Some of you have probably been keeping up to date with Girl Terror news on social networks, but I couldn't make an update without a good old fashioned blog post. I am SO excited to announce that I will now be regularly contributing to Dread Central! This is a dream opportunity and I can't wait to talk about the things that inspire me on a bigger platform.

This will not change the future of Girl Terror. Not negatively, at least. What you can expect is the same regular postings (Box of Dread unboxings, lists, reviews) with Dread Central cross postings. Additionally, keep your eyes peeled for some brand new, totally different Girl Terror content coming your way soon. More news on that later.

I can't wait to share everything I'm writing for Dread Central with you! Thanks for all of your ongoing support! XOXO

What I'm Loving: February 2015

Posted on Wednesday, February 4, 2015 by

Is it usually THIS cold in Illinois in February? Another few inches of snow are falling my way and I'm dreaming of warmer days. In the meantime, here are a few of the things I'm excited about right now!

1. I love Horror Decor's selection of printed pillows! The deadline to order this Valentine Bluffs pillow before Valentine's Day has passed, but for only $16, I think it'd make a great late present for your sweetheart (or yourself!)

2. Robert Englund has a huge selection of things he'll sign and dedicate, but this Valentine's Day card is perfect for the horror fan in your life! Only $15, order by February 10th to ensure it arrives by Valentine's Day!

3. Gabi from Grimmwizard graciously donated a few of these prints during the Google Hangout, and it's taking everything in me to not keep them all for myself! She has lots of other rad art on her Cargo Collective page, and can be contacted to order prints at!

4. Sacred Bones just released John Carpenter's Lost Themes and it's beautiful. Pick it up on iTunes for $11.99, or your local record store for $18. You won't be disappointed.

5. You'll hear me hyping up Jessica Cameron's directorial debut, Truth or Dare, for the remainder of the year (and probably beyond.) Jessica was kind enough to share the film with me before it's set for distribution and I can't wait for you all to see it. It is absolutely brutal and has some seriously excellent practical effects. Preorder it now at!

6. Can we just talk about Sleater-Kinney's new album!? Ten years after their last album, Sleater-Kinney is reunited, fresh and new, but with all of the riot grrrl. Get it on iTunes for $8.99.

7. Vampire super-heroine, Vampirella, is coming to this month's Box of Dread! All Vampirella items in this box are EXCLUSIVE to Box of Dread and you have until February 9th to sign up for only $20 a month! Hurry!

What are you loving this month?

Thanks for reading! XO

Happy Women in Horror Month!

Hannah Neurotica created Women in Horror Month six years ago. February is cause to celebrate the women who write, direct, produce, act, make art, or are any way related to the horror genre and assist them in gaining equal opportunity and exposure in the horror community. WiHM also works towards breaking down gender constructs, and educating the public about inequality in the horror genre.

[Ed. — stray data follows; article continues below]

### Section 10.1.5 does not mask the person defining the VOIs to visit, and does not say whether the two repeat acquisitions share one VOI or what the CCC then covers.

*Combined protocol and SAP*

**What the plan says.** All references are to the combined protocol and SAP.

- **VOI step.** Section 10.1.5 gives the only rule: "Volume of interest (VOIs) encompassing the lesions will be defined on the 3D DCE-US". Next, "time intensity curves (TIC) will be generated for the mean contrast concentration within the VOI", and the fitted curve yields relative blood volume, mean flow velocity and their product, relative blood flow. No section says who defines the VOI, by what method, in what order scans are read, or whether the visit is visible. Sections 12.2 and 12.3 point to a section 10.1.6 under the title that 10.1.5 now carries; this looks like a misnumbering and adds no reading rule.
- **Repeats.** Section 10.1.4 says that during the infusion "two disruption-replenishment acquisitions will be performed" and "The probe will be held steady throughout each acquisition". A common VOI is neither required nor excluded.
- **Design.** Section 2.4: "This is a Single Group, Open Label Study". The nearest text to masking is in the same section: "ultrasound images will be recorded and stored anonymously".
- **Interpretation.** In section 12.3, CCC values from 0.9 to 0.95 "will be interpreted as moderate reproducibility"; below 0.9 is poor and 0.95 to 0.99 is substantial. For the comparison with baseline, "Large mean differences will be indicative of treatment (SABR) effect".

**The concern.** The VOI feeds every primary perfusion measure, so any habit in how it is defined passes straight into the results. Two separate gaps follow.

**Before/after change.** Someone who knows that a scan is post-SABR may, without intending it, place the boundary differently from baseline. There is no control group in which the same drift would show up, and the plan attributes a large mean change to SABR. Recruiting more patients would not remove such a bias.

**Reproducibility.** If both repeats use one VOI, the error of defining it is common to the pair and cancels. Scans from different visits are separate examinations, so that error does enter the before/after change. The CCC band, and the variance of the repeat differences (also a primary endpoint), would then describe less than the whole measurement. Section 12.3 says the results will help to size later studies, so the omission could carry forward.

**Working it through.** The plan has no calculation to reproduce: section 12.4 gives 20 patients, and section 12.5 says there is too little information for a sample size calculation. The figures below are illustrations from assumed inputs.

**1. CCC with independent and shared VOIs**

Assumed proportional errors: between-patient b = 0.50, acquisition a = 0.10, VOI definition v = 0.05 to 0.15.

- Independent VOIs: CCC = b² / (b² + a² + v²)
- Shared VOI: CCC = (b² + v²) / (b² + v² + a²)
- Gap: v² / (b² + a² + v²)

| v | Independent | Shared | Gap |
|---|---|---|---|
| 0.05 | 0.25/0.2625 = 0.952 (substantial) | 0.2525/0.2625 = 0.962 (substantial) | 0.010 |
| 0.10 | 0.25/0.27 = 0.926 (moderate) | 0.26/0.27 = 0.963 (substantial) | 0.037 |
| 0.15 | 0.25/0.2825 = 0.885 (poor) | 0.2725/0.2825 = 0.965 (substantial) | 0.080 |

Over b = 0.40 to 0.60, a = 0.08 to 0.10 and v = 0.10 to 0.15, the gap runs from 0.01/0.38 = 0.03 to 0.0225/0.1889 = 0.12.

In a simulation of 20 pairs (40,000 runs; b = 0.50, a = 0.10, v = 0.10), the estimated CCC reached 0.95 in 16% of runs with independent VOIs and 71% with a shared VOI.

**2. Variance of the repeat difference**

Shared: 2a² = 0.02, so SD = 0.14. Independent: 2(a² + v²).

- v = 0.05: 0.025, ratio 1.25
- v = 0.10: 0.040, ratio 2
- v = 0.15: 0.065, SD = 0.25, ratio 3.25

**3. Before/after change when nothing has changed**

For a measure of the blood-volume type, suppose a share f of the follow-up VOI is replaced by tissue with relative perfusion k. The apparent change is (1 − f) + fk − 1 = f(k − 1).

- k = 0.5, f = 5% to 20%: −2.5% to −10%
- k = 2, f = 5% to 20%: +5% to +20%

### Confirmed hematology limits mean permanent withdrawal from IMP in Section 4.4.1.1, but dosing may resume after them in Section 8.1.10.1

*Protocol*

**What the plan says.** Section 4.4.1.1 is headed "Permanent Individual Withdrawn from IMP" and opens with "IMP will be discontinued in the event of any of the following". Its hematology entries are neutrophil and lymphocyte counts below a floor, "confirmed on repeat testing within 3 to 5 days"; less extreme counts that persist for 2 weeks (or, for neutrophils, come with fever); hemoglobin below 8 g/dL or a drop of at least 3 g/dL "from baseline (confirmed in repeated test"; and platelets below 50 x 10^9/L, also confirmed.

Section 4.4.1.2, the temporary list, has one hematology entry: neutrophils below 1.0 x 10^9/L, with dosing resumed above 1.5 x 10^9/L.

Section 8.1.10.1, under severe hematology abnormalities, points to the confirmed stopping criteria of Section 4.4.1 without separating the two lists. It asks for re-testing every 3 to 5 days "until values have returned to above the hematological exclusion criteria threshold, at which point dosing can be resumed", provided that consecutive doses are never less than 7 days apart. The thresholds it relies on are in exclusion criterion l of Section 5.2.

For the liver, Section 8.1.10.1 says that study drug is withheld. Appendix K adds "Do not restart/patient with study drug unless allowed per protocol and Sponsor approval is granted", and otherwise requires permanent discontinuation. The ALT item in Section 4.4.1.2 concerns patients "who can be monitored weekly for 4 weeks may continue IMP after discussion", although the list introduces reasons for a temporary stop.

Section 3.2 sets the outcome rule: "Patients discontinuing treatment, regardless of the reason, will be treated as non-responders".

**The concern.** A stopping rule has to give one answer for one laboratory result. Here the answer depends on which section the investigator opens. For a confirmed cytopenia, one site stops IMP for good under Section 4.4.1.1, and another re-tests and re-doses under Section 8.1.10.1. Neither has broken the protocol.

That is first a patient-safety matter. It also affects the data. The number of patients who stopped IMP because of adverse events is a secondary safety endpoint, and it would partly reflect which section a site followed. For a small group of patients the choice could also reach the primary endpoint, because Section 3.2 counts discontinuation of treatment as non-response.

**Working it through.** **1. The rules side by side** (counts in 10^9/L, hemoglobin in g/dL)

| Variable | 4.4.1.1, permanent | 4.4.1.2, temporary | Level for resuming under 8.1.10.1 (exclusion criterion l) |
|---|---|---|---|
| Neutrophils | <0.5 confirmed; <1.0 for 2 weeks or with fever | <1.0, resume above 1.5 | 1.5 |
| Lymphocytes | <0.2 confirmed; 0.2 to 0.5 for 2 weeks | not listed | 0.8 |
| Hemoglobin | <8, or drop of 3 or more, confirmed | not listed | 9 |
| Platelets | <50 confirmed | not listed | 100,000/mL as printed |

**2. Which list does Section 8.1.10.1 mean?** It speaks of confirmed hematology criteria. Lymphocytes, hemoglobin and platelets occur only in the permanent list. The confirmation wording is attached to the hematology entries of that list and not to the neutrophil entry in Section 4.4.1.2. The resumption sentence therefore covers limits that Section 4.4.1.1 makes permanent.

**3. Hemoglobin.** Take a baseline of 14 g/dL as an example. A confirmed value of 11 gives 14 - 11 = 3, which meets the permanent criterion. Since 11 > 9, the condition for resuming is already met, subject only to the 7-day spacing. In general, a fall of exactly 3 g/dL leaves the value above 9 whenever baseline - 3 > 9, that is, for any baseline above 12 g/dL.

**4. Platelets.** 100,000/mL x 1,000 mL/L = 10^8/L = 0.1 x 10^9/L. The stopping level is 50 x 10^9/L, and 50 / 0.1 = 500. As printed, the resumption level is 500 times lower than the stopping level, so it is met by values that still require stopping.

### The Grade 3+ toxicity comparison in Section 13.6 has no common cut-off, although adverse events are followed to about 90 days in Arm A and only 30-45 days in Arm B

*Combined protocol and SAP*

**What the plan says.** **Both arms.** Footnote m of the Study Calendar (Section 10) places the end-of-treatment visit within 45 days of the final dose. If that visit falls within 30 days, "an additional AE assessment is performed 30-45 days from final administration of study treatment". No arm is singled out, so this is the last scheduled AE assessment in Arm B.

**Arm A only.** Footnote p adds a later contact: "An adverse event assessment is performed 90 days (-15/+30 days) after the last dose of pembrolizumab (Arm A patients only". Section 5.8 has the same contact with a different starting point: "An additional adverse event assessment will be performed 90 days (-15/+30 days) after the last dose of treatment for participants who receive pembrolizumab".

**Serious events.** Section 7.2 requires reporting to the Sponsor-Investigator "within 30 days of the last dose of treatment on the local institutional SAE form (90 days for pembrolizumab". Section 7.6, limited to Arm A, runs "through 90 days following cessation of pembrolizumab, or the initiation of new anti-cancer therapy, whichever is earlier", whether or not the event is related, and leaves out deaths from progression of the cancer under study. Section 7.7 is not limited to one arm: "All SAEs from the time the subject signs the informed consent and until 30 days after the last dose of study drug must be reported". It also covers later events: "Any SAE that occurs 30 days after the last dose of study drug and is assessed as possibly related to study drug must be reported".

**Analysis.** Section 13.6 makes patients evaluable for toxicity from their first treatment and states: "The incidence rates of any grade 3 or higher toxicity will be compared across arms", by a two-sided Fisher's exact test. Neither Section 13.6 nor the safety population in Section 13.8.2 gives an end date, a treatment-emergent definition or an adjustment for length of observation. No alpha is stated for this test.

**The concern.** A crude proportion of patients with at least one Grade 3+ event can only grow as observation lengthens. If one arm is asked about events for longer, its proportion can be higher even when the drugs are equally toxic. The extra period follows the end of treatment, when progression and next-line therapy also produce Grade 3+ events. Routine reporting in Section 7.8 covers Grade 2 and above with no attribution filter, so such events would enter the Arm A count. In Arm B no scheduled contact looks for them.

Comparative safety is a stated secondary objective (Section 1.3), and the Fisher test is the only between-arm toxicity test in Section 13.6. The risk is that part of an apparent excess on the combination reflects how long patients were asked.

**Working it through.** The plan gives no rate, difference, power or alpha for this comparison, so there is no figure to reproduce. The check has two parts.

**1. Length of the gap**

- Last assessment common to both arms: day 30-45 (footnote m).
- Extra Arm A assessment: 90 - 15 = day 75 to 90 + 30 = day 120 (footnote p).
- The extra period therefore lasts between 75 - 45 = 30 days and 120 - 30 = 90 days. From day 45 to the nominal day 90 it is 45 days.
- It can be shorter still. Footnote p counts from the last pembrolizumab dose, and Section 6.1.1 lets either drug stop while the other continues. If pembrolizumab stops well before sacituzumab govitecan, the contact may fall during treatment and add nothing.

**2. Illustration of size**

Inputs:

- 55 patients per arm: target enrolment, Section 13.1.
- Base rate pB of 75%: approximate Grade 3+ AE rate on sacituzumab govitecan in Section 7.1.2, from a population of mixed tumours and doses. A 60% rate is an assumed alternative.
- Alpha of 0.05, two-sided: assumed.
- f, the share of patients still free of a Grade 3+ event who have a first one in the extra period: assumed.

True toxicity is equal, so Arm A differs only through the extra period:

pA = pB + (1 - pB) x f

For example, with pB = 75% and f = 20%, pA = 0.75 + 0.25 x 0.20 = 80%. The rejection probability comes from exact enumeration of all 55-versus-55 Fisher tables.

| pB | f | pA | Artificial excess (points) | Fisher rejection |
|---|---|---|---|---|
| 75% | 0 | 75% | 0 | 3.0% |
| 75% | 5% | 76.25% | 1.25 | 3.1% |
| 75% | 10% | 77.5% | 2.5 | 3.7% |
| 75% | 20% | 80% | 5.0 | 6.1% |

From the WiHM mission statement:
“Women in Horror Recognition Month (WiHM) assists female genre artists in gaining opportunities, exposure, and education through altruistic events, printed material, articles, interviews, and online support. The vision is a world wherein all individuals are equally given the opportunity to create, share, and exploit their concept of life, pain, and freedom of expression. 
WiHDiscrimination runs rampant in Hollywood and it is very difficult for females (even well-known actresses) to get their films funded by major studios. Statistics prove that women are still not offered the same opportunities as men due to a variety of reasons from discrimination to female professionals accepting less than they are worth in order to receive the same opportunities as their male colleagues. 
WiHM focuses on supporting the achievements of women who utilize the most extreme mirror available in storytelling: horror. We encourage women to explore and represent these horrors constructively, in positive environments. 
WiHM was created with no exclusion. Men play a vital part in the female gender reaching equality. There are many male WiHM supporters and artists who choose to assist and work with professional and talented underrepresented females. Be a guiding example of a male who respects both genders equally. We all must take personal responsibility in our beliefs, values, and actions. Participating in positive, constructive environments that encourage and provide a safe platform for women to share and explore is vital. 
Every February, WiHM supporters host events (blood drives, film screenings, art shows), write blogs and articles, conduct interviews, and create videos and podcasts for mass consumption. 
Women in Horror Month is all about expanding opportunities for contemporary female genre filmmakersand artists by raising awareness about the changing roles for women in the film industry.”

Every year, Hannah Neurotica and The Soska Sisters create a PSA to encourage the community to give back in a way that honors women in horror: giving blood. This year’s Massive Blood Drive anthology includes work from women directors from all over the world, Gigi Saul Guerrero, Hannah Neurotica, Maude Michaud, Tamae Garateguy, Jimena Monteoliva, Jessica Cameron, Patricia Chica, Jill Sixx, Chelsey Burdon, and the Soska Sisters.

How are you celebrating Women in Horror Month? 

Thanks for reading! XOXO

ICYMI: Recorded Horror Hangout with Johnny Tellez, Tony Rapino, Jon Condit of Dread Central, and Actress/Director, Jessica Cameron!

Last month I had the pleasure of joining my best Youtube pals, Johnny Tellez the Hyper Geek, Tony Rapino of Candy Corn Apocalypse, Jon Condit, co-founder of Dread Central and Box of Dread, and scream queen/filmmaker, Jessica Cameron

We had a wonderful time talking our horror favorites, women in horror, and Box of Dread. We have away tons of stuff, including a Box of Dread, mystery horror boxes, prints from Dark Matter Artwork, and tons of art from Gabi of Grimmwizard

Here is the Google Hangout it its entirety! Enjoy. XOXO